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You’re so right!! If I take my business seriously, I should dress like I take it seriously, even if I’m not going to see anyone and I’m spending the day weaving, embroidering, and sewing. I get so much more done if I’m dressed. If I’m embarassed by the crappy sweats I’m wearing, I definitely won’t feel like putting myself out there, even by computer. The right mindset makes a huge difference!
Although I have two jobs… creative designer for corporate clients and creative designer for consumers, I dress myself as if I’m meeting a client. But… what I wear are my nicest jeans and a nice top and jacket. So it’s corporate casual 🙂
You are so right, as always, Sage! You’re clothes and appearance really effect how you feel and how you approach the tasks at hand. It’s sort of like wearing costumes. That’s how a lot of actors get “into character” is by going through wardrobe and makeup. 🙂
I never thought of it that way! Startup entrepreneurs definitely have to “fake it ’til they make it” at the beginning, and sometimes that means acting like they’re more advanced than they are. It’s dressing for the job you want, not the job you have, right?
This is something I really hadn’t thought about but now that you mentioned it, I agree. You should dress to work and be productive not to lounge around or sleep.
I was wearing workout clothes or jeans and a t-shirt most days. Since I just started incorporating YouTube videos I decided I just need to dress well, do my makeup and my hair; just so I’m ready to go and film or take pictures.
Good point, Ashley! It’s easier to do your work when you’re dressed, have makeup on, and are ready for anything. There are fewer obstacles slowing you down. Thanks for commenting! 🙂
I’ve tested it my self and the change in mood and productivity is immense! Specially if I’m wearing my work out clothes. It will make me focus on work more so I can soon after go work out.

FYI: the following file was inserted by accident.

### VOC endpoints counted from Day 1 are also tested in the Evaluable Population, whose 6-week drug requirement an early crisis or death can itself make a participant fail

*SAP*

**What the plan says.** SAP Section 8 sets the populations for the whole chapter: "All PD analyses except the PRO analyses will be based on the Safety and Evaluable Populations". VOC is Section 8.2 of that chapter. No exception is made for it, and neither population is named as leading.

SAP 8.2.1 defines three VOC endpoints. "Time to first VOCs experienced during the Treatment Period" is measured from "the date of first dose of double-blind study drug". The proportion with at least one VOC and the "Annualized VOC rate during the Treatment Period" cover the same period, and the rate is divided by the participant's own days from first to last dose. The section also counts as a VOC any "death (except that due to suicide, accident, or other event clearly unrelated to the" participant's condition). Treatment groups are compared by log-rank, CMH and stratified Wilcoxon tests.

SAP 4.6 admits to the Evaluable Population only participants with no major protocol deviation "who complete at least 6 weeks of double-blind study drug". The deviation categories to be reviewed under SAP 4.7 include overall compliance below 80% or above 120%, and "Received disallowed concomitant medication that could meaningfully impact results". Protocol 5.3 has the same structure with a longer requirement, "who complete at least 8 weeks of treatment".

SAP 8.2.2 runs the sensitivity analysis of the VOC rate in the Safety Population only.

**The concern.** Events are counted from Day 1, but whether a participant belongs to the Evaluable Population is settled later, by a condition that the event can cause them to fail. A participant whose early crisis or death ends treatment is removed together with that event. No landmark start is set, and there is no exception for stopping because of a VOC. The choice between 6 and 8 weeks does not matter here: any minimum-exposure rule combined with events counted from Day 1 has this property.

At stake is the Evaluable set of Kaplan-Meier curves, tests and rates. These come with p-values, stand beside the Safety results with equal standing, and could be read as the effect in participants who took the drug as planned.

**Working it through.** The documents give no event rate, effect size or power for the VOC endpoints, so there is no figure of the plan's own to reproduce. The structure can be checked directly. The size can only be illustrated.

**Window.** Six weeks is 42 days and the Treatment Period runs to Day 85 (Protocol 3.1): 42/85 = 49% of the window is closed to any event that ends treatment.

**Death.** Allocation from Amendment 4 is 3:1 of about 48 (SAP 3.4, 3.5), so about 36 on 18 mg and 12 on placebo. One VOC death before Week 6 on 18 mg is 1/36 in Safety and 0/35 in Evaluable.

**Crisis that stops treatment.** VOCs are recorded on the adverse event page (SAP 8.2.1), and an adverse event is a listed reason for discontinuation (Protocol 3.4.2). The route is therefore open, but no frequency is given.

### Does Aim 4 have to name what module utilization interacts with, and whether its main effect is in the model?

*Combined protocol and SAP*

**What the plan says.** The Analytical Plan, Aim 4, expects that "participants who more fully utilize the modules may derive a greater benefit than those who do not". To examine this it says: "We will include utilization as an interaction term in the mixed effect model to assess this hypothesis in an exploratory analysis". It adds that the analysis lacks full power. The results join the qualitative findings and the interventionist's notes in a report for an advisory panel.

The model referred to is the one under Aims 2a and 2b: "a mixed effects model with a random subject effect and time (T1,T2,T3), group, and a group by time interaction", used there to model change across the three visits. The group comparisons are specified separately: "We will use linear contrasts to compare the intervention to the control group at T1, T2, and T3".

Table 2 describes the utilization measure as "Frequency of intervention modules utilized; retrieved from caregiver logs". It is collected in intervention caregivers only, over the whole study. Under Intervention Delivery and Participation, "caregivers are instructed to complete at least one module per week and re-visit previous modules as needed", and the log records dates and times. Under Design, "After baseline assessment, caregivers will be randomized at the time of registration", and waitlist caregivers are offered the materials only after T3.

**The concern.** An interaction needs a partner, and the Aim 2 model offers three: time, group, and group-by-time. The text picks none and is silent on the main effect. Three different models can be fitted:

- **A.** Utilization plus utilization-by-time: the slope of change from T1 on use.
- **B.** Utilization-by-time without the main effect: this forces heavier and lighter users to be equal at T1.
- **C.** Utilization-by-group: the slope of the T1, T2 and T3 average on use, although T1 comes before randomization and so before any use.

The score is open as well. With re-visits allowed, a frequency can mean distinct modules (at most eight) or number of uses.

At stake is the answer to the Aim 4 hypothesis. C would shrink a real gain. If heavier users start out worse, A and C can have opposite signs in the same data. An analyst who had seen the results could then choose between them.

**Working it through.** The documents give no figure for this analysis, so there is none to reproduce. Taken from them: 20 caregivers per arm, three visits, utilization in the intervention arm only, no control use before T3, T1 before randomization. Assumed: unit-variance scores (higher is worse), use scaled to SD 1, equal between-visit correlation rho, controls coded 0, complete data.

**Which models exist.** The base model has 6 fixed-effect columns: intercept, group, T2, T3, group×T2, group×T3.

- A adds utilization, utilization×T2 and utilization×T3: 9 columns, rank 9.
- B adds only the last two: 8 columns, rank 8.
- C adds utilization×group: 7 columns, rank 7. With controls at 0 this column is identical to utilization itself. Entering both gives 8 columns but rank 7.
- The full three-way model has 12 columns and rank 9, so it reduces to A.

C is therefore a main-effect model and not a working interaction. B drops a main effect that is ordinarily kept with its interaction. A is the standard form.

That’s a great idea–wear the clothes you need for whatever you’re doing immediately after work (eg, exercising). It’s focusing on the reward so you’ll finish your work faster. Thanks for commenting, Shakyra. 🙂
Yes! I am in total agreement! For me I think it actually started after I had my son. I felt so much more like a capable mommy when I got showered and dressed every morning. And then when I got back into working on my business it carried over. No one ever sees me, but I feel so much more empowered and serious when I get fully dressed in the morning.
Good point! Big life changes such as becoming a mom or recovering from an illness or injury can make you slide back into lounge clothes. Even moms (especially moms!) deserve to look and feel their best. Thanks for commenting, Francine. 🙂
I love this! I’m definitely going to remember this when I’m working on turning my blog into a business this summer and no longer working as a teacher. Dressing for success is definitely important no matter where you work!
Yay! I love hearing when someone’s planning on starting a business. Check out my Startup In 60 group program that’s coming out in a month. It’s a time management course for women who want to start businesses. Thanks for commenting, Pam. 🙂